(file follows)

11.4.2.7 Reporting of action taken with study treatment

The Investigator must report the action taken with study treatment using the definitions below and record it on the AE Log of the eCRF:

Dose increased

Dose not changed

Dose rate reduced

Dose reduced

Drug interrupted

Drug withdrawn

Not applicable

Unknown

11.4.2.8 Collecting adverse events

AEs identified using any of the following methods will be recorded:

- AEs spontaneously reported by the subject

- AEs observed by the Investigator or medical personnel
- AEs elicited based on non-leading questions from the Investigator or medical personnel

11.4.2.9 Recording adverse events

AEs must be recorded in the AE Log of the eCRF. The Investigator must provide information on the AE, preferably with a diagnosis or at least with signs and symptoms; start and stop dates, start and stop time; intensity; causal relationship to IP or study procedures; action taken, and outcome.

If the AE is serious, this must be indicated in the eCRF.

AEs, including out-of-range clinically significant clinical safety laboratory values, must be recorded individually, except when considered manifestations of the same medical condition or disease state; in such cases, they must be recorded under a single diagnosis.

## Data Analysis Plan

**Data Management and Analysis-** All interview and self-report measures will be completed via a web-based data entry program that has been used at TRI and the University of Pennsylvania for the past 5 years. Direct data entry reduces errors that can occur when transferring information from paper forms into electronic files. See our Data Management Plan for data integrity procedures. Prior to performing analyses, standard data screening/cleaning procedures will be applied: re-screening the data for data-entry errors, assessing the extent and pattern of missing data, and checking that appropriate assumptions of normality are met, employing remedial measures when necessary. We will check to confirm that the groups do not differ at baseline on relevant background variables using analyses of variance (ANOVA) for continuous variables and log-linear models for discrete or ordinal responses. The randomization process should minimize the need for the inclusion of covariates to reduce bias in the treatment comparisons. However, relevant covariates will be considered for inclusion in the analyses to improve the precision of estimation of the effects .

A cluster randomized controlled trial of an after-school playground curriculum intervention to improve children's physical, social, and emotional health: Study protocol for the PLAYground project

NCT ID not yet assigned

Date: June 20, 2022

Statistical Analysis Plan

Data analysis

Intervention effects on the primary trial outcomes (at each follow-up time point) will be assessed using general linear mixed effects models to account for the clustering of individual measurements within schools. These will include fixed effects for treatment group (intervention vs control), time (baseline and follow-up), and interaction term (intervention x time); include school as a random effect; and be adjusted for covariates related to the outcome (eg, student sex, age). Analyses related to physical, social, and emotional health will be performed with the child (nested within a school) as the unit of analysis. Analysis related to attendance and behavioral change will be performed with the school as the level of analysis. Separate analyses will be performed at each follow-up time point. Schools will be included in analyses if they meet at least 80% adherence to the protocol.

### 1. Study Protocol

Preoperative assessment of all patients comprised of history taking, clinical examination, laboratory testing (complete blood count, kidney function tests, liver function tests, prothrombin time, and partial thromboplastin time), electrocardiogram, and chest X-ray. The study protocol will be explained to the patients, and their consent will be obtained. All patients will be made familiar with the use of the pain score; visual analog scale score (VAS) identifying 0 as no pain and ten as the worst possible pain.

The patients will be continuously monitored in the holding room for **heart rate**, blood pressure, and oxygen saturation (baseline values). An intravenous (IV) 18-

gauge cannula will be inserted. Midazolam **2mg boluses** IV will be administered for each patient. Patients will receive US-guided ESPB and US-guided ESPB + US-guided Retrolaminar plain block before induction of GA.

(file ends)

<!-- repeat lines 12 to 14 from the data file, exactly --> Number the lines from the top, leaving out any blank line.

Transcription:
AEs identified using any of the following methods will be recorded:

- AEs spontaneously reported by the subject

- AEs observed by the Investigator or medical personnel